It is earnestly contended by Zouck that whatever the power of the chancellor to require specific performance of the agreement, the court was without authority to authorize invasion of the spendthrift trust for enforcement of the decree. The trustee makes a similar contention and urges beyond this, that as a matter of policy, the courts of Maryland should not lend their aid to the invasion of a domestic spendthrift trust, at the suit of a non-resident wife. The trust, by its terms, terminated in February of this year, when the youngest beneficiary became thirty-five. Whatever the rule elsewhere as to whether a trust for a short term of years is spendthrift as to principal, it seems clear that the language in the deed of trust is sufficient under the Maryland cases to make the trust spendthrift as to principal and income. Medwedoff v. Fisher, 179 Md. 192.

Next to be considered then is whether the court erred in decreeing that the spendthrift trust could be reached to satisfy the decree for support, representing as it did, judicial approval of the agreement to pay, as fair, just and reasonable, and so entitled to specific performance. In Bauernschmidt v. Safe Deposit and Trust Company, 176 Md. 351, Maryland failed to treat as alimony an award of money granted by a California decree, which confirmed a separation agreement, although such a decree was effective as alimony in California. This Court held that the wife under the California decree was an ordinary contract creditor of the husband, and as such, could not reach his interest in a spendthrift trust. A different result was reached as to alimony in Safe Deposit and Trust Company v. Robertson, 192 Md. 653. There, the Court quoted the Restatement of Trusts, Section 157, wherein it is set forth: "`Sec. 157. Particular Classes of Claimants. Although a trust is a spendthrift trust or a trust for support, the interest of the beneficiary can be reached in satisfaction of an enforceable claim against the beneficiary,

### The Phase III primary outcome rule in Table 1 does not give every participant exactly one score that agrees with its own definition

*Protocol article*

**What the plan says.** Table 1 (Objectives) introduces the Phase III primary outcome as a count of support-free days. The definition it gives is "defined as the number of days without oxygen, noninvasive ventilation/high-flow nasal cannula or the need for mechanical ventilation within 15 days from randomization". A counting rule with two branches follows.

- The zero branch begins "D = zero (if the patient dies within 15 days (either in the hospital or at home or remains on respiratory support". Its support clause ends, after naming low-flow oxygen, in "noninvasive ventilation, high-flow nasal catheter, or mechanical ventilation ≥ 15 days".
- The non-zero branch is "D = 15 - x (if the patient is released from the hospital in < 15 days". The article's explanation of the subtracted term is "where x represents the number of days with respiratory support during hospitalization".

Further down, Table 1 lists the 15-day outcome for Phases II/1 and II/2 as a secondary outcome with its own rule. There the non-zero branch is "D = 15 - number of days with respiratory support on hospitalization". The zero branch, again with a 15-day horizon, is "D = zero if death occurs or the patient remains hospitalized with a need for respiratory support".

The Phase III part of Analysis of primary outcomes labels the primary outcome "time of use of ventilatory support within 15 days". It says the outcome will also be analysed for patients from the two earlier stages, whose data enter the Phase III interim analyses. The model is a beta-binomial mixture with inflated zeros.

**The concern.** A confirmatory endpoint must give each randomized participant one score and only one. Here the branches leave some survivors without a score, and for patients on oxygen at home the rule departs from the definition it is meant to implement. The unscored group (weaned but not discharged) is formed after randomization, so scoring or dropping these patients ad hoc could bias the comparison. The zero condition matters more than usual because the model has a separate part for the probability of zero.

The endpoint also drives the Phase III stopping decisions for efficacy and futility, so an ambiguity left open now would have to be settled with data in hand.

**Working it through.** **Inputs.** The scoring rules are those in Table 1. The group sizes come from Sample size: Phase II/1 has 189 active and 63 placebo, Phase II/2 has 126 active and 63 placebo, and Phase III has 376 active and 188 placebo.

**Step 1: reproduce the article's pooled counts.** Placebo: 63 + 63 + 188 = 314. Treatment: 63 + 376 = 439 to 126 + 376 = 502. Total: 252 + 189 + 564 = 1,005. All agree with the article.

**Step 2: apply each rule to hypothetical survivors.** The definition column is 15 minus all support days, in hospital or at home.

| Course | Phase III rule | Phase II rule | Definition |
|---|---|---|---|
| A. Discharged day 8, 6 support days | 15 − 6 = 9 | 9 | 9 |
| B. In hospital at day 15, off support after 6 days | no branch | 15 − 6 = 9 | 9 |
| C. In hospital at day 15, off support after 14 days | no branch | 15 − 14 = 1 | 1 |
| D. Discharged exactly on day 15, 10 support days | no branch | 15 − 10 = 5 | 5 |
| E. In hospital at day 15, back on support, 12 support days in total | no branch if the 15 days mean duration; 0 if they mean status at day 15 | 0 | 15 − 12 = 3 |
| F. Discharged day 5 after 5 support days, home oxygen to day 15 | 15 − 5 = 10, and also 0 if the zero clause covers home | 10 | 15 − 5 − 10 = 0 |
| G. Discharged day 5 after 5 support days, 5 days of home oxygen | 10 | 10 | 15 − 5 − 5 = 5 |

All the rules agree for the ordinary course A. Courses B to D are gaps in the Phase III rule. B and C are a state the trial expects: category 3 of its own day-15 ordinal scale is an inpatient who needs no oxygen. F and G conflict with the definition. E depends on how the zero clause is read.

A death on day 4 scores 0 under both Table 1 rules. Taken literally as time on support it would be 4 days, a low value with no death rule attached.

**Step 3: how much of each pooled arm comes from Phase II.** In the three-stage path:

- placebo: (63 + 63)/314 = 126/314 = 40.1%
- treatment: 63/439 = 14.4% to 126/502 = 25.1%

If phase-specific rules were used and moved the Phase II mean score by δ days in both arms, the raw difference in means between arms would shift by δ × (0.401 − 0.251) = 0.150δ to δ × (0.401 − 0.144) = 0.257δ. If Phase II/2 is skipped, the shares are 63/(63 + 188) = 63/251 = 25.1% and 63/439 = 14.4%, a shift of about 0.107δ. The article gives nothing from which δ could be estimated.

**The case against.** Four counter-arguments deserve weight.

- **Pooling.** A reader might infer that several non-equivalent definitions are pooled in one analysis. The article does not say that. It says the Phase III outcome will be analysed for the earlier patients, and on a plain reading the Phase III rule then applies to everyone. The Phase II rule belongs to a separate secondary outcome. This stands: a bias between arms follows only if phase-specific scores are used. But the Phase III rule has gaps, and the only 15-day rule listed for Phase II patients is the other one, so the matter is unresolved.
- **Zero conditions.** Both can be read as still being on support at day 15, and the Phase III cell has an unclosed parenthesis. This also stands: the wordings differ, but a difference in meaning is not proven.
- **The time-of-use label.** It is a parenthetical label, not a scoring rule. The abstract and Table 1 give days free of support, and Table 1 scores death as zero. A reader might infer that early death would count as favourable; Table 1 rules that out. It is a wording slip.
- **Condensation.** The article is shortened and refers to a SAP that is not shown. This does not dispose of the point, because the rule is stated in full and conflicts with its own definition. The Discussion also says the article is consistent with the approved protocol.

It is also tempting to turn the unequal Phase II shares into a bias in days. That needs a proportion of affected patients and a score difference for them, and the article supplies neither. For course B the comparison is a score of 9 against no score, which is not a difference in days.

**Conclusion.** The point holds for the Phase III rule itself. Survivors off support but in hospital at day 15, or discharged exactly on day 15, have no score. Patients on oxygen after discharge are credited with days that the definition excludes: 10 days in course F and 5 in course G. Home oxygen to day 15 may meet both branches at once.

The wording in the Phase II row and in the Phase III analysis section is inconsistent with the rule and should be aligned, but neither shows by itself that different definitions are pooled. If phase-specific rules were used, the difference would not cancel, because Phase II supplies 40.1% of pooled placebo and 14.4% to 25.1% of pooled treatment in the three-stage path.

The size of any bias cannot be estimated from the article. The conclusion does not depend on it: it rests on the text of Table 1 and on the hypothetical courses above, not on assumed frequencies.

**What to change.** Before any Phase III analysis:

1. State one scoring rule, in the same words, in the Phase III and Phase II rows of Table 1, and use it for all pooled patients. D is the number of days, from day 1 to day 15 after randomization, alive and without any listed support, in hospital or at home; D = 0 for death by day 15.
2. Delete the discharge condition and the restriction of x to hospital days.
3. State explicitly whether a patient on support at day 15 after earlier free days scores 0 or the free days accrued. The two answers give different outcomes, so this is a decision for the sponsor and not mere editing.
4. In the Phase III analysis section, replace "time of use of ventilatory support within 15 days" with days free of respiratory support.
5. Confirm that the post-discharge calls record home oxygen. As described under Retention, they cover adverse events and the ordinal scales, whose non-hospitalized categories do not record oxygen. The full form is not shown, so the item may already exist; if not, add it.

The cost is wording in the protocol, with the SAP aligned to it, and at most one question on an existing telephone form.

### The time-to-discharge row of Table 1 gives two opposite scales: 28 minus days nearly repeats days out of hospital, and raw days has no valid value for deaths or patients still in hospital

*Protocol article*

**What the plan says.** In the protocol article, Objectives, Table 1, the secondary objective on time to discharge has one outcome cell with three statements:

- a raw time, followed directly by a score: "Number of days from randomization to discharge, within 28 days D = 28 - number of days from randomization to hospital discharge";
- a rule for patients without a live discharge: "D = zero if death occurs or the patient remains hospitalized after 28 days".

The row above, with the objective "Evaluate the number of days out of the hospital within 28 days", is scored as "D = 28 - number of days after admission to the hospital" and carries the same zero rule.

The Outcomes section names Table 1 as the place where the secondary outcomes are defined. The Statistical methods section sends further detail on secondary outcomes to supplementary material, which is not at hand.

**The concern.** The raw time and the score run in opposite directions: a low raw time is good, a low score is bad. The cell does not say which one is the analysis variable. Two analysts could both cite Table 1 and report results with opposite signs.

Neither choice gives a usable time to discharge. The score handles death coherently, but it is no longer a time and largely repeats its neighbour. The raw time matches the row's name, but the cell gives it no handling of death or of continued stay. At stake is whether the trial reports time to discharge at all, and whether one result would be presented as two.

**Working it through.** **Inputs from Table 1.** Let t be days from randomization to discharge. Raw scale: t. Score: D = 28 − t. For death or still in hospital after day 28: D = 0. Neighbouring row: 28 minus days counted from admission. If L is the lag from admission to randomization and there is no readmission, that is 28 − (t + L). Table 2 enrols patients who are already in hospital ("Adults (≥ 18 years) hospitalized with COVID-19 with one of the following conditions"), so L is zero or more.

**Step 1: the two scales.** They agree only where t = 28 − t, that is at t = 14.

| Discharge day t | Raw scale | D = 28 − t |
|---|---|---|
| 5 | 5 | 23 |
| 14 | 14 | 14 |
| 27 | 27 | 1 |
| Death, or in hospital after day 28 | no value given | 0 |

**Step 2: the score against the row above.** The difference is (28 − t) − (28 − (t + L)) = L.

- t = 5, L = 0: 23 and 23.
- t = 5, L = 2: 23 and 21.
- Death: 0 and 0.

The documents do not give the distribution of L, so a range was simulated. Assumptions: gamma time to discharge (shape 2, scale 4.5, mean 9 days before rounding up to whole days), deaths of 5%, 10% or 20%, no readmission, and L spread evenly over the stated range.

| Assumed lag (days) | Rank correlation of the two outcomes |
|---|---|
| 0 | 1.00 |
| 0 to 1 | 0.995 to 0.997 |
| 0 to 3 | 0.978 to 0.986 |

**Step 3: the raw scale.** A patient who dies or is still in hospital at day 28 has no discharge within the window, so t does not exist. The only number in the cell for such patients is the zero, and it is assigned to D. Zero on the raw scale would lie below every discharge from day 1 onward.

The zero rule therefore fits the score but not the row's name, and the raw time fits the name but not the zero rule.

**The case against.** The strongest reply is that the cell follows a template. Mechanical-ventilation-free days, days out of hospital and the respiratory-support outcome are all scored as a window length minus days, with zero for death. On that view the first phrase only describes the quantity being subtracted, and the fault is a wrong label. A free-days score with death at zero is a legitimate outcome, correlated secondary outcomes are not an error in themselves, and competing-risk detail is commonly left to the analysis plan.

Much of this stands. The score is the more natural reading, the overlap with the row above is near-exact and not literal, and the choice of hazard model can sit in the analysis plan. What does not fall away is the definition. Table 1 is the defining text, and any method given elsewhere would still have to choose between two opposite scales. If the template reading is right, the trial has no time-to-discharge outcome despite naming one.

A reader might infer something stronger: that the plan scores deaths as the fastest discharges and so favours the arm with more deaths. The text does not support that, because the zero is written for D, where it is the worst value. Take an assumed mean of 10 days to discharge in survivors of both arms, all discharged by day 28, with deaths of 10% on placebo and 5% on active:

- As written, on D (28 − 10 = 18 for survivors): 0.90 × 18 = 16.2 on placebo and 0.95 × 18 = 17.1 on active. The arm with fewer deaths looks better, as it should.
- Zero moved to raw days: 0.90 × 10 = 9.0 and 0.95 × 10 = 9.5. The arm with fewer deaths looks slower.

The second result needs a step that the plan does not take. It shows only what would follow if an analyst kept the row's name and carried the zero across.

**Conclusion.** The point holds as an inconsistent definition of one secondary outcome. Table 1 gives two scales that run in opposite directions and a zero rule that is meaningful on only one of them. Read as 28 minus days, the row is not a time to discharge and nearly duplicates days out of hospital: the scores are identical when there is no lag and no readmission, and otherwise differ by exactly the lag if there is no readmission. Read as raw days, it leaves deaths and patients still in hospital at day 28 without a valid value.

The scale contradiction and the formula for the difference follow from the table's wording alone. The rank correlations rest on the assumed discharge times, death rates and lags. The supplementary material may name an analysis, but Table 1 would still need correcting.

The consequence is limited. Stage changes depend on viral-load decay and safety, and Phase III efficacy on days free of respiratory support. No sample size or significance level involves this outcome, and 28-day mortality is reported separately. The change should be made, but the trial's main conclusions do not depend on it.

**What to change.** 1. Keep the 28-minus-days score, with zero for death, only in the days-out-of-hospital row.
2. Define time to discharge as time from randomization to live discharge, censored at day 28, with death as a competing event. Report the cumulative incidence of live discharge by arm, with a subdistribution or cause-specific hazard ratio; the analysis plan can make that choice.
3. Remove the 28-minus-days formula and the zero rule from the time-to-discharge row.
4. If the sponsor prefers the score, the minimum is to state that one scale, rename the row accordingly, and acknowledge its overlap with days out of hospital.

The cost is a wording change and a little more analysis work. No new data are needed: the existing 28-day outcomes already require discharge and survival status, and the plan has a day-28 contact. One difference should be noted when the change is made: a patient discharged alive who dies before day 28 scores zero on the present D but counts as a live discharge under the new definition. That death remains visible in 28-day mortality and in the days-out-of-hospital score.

"`(a) by the wife or child of the beneficiary for support, or by the wife for alimony; ...'" Judge Henderson said for the Court, quoting 1 Scott, Trusts, paragraph 157.1, that: "`Even though ordinary contract creditors cannot reach the interest of the beneficiary of a spendthrift trust, it has been held in a number of cases that his interest can be reached by his wife or children to enforce their claims against him for support...'" There followed a thorough analysis of the grounds on which this decision had been reached and applied in the various jurisdictions. The Court continued: "We think the view expressed in the Restatement is sound." The opinion pointed out that alimony is an obligation which continues during the joint lives of the parties and is a duty, not a debt. The opinion continued: "We think the rule that gives legal effect to spendthrift provisions as against contract creditors should not be extended to claims for support or alimony. In such situations the wife is a favored suitor, and her claim is based upon the strongest grounds of public policy... We rest our decision upon grounds of public policy, not upon any interpretation of the instruments in question, ...". 192 Md. 660, 662-663.